A country with several stock market quoted rental companies will have the highest potential valuations. Investors pay a premium to buy into publicly traded companies, since the shares are easily and quickly sold to other investors.
However, excitement caused by short term traders trying to find or second guess the next earnings report (and therefore the stock market value) mean huge swings in share price are common over time.
In 2009 United Rentals was worth $250 million (market capitalisation) with $2.4 billion of revenue and $605 million EBITDA, while on 11 January this year it was worth $26.72 billion, with more than $11 billion in revenue (trailing twelve months (ttm) to September 2022). This is over 100 times more valuable on six times the revenue. Today, United is worth over 7x EBITDA on the stock market (11 January) while in 2009 it was worth less than one year’s EBITDA.
United and Ahern
So let’s look at the recent acquisition deals, starting with United’s acquisition of Ahern Rentals. The headline EBITDA multiple for United buying Ahern was 6.5 x the trailing twelve months. United also reported the multiple “net of cost synergies and the net present value of tax attributes” is 4.5x EBITDA.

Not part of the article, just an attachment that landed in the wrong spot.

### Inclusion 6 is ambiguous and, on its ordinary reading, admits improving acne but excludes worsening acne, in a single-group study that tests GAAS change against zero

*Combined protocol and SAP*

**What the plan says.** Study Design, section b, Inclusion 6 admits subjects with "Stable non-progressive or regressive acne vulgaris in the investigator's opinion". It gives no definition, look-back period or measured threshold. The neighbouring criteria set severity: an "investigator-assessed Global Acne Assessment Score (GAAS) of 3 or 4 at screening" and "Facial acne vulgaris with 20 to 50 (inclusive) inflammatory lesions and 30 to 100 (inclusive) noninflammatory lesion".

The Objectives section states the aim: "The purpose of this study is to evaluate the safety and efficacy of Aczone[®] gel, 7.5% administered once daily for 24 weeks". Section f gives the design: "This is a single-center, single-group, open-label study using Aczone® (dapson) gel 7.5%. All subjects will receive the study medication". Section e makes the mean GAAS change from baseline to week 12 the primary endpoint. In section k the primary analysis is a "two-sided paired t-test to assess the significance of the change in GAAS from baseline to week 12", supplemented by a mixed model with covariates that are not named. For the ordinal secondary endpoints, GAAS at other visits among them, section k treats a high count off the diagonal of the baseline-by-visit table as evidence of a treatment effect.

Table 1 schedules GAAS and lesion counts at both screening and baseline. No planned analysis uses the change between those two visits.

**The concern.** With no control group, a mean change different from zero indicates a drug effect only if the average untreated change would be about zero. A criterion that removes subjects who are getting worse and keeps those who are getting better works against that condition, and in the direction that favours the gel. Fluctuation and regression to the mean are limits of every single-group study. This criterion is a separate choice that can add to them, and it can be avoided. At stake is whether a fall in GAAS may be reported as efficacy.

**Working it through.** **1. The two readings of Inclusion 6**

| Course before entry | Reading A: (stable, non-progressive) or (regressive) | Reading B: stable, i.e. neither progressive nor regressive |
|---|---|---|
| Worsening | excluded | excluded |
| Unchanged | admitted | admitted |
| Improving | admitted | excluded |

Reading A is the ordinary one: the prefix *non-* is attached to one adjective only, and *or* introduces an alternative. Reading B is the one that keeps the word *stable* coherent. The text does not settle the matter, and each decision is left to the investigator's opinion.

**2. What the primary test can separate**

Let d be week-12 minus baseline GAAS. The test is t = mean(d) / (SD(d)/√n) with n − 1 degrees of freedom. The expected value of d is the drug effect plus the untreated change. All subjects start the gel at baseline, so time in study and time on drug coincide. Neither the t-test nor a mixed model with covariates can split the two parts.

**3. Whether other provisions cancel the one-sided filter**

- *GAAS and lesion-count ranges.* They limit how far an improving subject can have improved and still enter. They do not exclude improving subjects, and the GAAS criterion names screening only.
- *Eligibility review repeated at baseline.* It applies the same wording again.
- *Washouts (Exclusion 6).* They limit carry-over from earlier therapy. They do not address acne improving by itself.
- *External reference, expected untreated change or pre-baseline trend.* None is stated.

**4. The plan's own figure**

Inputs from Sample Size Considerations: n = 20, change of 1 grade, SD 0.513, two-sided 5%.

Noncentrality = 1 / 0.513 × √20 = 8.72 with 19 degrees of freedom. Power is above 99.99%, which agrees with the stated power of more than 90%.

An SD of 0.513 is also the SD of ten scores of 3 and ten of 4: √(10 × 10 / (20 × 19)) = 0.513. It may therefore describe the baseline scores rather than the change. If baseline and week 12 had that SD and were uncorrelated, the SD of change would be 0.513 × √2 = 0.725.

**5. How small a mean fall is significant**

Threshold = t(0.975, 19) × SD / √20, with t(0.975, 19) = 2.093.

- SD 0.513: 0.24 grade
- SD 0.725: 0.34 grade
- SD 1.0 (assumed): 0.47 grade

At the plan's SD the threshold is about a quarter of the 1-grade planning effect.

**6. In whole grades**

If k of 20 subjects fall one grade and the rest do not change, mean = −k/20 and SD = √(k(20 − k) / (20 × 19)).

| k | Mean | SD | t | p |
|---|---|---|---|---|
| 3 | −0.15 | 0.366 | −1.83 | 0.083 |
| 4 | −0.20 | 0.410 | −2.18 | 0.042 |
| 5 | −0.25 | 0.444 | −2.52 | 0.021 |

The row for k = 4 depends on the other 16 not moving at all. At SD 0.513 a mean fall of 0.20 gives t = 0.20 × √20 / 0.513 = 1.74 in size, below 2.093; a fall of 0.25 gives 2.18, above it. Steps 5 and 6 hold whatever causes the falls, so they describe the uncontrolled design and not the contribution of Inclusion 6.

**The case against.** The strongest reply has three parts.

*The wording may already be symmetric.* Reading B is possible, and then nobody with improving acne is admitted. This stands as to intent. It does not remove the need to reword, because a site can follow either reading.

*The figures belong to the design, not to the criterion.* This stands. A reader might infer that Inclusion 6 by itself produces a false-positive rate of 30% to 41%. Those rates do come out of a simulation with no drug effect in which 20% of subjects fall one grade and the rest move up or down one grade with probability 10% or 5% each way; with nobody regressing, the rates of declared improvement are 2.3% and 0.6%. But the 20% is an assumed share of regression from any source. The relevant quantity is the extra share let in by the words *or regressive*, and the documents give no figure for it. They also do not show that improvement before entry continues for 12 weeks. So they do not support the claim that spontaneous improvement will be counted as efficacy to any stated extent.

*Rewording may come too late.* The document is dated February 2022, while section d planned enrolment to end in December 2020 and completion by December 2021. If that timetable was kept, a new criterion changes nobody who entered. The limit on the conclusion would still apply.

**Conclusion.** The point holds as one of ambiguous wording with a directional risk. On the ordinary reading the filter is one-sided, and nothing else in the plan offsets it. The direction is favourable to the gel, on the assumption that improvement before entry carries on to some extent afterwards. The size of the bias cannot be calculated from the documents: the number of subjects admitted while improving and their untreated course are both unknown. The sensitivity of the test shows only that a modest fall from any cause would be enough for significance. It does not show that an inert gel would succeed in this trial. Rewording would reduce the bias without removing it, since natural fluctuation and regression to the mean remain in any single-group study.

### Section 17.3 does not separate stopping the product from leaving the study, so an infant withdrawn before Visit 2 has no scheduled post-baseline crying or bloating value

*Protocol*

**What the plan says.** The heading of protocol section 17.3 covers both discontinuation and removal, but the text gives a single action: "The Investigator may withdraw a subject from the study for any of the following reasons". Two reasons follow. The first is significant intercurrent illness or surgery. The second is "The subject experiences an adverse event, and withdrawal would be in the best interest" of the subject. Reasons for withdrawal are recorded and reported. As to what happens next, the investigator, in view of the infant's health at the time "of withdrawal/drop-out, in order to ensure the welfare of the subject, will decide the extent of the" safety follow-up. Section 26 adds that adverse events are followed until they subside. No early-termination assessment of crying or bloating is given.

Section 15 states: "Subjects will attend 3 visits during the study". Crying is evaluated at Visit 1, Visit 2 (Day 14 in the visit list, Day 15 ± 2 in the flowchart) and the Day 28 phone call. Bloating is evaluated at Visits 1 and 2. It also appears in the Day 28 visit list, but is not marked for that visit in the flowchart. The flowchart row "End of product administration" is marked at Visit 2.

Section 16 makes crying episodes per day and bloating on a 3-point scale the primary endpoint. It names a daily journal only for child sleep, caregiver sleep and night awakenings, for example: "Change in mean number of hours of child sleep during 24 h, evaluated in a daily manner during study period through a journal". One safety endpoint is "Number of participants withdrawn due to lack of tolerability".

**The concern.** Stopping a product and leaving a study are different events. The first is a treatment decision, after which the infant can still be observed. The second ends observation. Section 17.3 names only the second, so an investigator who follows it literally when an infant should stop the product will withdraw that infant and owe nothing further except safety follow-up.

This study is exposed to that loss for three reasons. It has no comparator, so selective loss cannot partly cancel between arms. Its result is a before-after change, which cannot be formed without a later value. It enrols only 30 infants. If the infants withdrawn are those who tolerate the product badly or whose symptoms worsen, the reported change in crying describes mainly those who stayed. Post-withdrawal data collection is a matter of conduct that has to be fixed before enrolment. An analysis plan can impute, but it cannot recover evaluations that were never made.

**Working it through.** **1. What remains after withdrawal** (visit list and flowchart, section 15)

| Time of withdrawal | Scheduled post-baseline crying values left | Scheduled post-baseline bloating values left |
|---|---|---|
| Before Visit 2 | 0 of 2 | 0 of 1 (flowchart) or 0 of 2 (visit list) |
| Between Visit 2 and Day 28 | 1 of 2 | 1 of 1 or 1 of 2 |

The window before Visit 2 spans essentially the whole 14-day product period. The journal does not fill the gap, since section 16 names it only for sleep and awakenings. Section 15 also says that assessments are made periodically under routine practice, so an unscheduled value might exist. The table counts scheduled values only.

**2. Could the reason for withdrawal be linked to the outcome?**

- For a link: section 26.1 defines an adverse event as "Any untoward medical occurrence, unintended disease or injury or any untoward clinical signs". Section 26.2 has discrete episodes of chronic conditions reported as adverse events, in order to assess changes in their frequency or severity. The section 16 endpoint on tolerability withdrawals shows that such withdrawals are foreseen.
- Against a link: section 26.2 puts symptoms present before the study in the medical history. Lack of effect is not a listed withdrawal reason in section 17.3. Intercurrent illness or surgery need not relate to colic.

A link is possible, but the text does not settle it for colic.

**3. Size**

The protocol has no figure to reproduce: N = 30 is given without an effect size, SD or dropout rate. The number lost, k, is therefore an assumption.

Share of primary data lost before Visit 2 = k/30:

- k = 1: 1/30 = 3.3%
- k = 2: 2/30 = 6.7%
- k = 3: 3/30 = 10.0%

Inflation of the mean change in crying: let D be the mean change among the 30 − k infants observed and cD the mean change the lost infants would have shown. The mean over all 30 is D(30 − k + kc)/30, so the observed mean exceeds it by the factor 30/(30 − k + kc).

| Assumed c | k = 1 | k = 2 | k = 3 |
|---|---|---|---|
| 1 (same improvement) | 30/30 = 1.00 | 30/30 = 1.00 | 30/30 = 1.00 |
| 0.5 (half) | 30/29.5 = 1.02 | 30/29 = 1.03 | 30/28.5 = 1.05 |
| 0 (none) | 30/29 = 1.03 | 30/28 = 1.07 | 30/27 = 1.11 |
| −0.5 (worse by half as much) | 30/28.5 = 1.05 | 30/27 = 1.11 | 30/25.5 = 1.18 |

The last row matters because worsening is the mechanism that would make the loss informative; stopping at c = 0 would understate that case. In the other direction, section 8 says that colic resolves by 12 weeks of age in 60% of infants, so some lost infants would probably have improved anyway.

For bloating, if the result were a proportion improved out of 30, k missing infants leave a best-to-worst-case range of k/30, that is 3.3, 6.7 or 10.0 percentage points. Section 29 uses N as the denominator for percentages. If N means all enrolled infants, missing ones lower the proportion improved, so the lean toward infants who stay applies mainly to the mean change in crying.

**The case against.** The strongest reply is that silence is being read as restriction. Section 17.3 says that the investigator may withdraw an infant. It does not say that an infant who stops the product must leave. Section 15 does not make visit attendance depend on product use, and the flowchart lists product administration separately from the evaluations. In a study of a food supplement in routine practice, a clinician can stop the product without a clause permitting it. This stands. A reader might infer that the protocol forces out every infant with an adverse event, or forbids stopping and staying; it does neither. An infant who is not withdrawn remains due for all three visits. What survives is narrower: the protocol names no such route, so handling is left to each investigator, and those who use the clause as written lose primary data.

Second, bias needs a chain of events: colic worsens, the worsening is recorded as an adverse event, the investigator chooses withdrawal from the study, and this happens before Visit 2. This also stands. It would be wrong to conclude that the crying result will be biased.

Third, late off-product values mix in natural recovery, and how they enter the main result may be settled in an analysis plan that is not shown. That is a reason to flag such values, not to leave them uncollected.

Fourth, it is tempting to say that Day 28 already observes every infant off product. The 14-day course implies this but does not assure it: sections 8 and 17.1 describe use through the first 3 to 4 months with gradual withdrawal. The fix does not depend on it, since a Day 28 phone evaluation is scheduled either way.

This post-synergy reporting means several things. It demonstrates to stock market analysts that both the acquisition price discipline and synergies are priorities, and that private equity or other buyers who may lack synergy will have to, in effect, pay more.
The post-synergy calculation is also reported by Herc Rentals in its investor reports. In the last twelve months, Herc has acquired 16 companies, valued at $441 million, for a total EBITDA multiple of 5.5x, and a “synergized multiple” of 4.0x to 4.5x.
United states several M&A objectives in acquiring competitors in its investor presentations. The “grow the core” business objective has been at the heart of United’s strategy since the 1990s. The efficiencies and value creation of becoming part of United are many. Cross selling products to United Rentals customers; taking advantage of United’s purchasing power; sharing head office expenses; and tax benefits related to the purchase of assets: these are all quantified for United’s larger acquisitions. But let’s not forget the fundamentals of sustainable growth, combined with steady or ideally increasing profitability.
Aggreko announced an offer to acquire load bank manufacturer and rental company Crestchic Plc for £122 million on 9 December 2022. Crestchic operates on multiple continents, manufacturing and renting load banks for power installations, including for data centres and hybrid power installations.
Its “only” £38.8 million in total 2021 revenue, and understanding the EBITDA multiple for the acquisition requires following a few steps. The graph on this page shows the EBITDA multiple of 7x in July 2022. Good news from the quarter ending June pushed the share price up to 8.8x EBITDA in August. December’s acquisition announcement was for a premium, pushing the EBITDA multiple up to 10.1x.
Aggreko announced on 4 January 2023 it was acquiring US-based Resolute Industrial, an HVAC rental specialist for $440 million, and reported $53 million of EBITDA. That means an EBITDA multiple of 8.3x. Resolute was owned by AE Industrial Parnters, a private equity investor, so much less financial information is available.